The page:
EF Skills: Working Memory

By Jenna Prada, M.Ed


Working memory is an important executive function that allows a person to hold multiple pieces of information in their brain while performing tasks • Those with deficits in this area can improve their working memory by adapting strategies that aim to use this part of their mind more efficiently

An important executive functioning skill is working memory, which is the ability to hold information in your mind long enough to use it. Examples of working memory include remembering multi-step instructions while completing a task, recalling the name of a new character in a book as the plot unfolds, or keeping the key information of a word problem front of mind in order to solve it.

Think of working memory as a bucket. Everyone has a bucket that holds a particular number of items, and once the bucket is full, that’s that. It’s therefore important to be deliberate about what’s put in the bucket. If, for instance, your child is holding all of their homework in their working memory bucket, it follows that there is less space in the bucket for details related to a particular problem, instructions for the task at hand, or the list of equipment they need for practice.

Is This Your Child?

If you answer “yes” to any of these questions, your child would likely benefit from strategies to improve their working memory:

Does your child…

  • Miss steps on more complex homework assignments?
  • Receive feedback that their work has “careless errors”?
  • Genuinely forget about assignments or chores?
  • Pause in the middle of a task and need to be redirected?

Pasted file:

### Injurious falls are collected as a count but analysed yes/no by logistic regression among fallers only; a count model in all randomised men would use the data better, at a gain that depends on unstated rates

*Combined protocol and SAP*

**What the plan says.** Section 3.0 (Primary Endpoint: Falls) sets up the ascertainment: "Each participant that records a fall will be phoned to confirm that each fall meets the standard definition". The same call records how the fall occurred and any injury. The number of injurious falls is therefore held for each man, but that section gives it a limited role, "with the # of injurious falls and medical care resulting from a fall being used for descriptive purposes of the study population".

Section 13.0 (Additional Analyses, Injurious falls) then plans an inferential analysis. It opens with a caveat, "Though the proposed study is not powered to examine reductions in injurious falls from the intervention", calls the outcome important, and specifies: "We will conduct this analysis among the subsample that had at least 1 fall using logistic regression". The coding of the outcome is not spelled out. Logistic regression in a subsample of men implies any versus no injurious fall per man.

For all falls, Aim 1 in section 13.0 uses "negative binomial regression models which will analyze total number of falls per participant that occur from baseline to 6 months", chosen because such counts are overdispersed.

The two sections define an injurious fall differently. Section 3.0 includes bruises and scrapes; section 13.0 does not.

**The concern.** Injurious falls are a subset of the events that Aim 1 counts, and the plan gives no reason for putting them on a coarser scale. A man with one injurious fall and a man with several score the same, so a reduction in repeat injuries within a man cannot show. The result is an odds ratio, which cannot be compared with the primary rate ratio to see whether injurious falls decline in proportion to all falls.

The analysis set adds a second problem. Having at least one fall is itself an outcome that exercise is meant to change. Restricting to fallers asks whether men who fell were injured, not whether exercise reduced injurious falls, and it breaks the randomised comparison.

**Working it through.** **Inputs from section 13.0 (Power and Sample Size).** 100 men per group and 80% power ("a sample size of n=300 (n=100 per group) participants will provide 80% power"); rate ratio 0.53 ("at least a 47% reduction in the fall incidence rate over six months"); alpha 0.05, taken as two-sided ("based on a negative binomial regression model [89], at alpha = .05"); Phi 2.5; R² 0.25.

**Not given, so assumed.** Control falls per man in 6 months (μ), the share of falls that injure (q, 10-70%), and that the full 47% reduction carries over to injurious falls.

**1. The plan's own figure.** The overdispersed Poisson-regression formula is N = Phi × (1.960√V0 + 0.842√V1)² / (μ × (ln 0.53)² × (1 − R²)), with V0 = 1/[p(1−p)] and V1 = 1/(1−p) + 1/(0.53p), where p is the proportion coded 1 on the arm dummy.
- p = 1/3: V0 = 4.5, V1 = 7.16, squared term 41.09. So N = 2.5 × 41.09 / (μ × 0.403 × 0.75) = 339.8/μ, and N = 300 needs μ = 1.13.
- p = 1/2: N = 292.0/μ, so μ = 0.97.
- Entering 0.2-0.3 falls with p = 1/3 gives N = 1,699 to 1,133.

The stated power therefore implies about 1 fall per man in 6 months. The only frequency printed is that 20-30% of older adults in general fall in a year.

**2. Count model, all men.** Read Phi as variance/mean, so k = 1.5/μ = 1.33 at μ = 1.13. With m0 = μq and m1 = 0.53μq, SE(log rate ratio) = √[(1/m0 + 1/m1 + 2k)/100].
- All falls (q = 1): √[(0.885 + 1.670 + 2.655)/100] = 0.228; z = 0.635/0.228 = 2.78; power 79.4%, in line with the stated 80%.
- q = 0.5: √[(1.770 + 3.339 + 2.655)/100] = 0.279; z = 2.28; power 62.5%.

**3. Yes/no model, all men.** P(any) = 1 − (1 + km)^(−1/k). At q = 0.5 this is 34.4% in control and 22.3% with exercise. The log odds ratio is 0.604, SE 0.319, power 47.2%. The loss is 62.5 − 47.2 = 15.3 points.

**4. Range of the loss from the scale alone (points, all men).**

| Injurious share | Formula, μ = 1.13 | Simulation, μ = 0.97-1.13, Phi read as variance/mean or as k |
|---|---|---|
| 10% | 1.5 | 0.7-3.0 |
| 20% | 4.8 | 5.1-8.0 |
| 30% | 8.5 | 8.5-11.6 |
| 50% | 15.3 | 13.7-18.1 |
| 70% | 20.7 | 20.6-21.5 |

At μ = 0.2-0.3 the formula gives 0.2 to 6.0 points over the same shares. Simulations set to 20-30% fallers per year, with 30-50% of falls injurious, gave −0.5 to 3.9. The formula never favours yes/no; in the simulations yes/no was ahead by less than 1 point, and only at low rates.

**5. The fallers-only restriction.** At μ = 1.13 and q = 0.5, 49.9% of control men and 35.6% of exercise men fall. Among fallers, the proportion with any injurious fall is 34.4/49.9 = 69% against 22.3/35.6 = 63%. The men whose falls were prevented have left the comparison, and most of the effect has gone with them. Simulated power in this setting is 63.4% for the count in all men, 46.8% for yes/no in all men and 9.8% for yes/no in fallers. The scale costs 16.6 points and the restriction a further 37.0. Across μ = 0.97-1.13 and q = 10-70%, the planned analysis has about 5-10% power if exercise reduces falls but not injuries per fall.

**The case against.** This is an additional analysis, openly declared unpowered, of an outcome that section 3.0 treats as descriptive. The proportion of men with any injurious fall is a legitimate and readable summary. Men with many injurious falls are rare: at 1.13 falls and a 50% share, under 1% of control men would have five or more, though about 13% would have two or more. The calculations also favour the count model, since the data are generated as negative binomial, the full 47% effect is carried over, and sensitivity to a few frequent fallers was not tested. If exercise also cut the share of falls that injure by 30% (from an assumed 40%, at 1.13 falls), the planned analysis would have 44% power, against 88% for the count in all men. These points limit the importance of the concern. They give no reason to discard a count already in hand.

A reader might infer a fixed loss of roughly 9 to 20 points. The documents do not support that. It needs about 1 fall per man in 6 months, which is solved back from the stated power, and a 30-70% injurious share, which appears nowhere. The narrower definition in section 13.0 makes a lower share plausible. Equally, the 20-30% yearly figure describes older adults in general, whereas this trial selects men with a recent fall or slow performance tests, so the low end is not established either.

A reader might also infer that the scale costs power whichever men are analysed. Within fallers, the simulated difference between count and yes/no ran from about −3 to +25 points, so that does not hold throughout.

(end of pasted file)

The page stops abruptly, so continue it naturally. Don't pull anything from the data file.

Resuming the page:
• Forget classroom procedures or struggle to establish routines?
  • Complete homework, but then not turn it in?
  • Lose or misplace frequently used belongings?
Improving Working Memory

Unlike many executive functioning skills, working memory does not improve with practice. Instead, the goal is to externalize information and set up supports that lessen the toll on working memory. To that end, as you think about any of the approaches below, consider ways that you can help your child build routines around them.

  1. Externalize information. The quickest way to empty the bucket of working memory is to write information down. The less information held in your working memory, the more efficiently you can approach your work. Common ways to externalize information include the following:
  • Keep a planner, homework book, or calendar
  • Write to-do lists
  • Write down the key information for a problem or question
  • Record voice memos
  • Do a “brain dump” at the start of a test by writing down key terms, formulas, or other ideas to reference throughout the test
  • Repeat instructions back
  1. Reduce the load. If you can’t empty the bucket, then try to limit the load. Once your child understands that their brain can only process a certain amount of information at once, they are often receptive to questions such as, “How can you give your brain the best shot at keeping track of everything you need to do?” or “What do you think gets in the way of you remembering that?” After they identify distractors, work with them to find solutions. Ways to accomplish that might include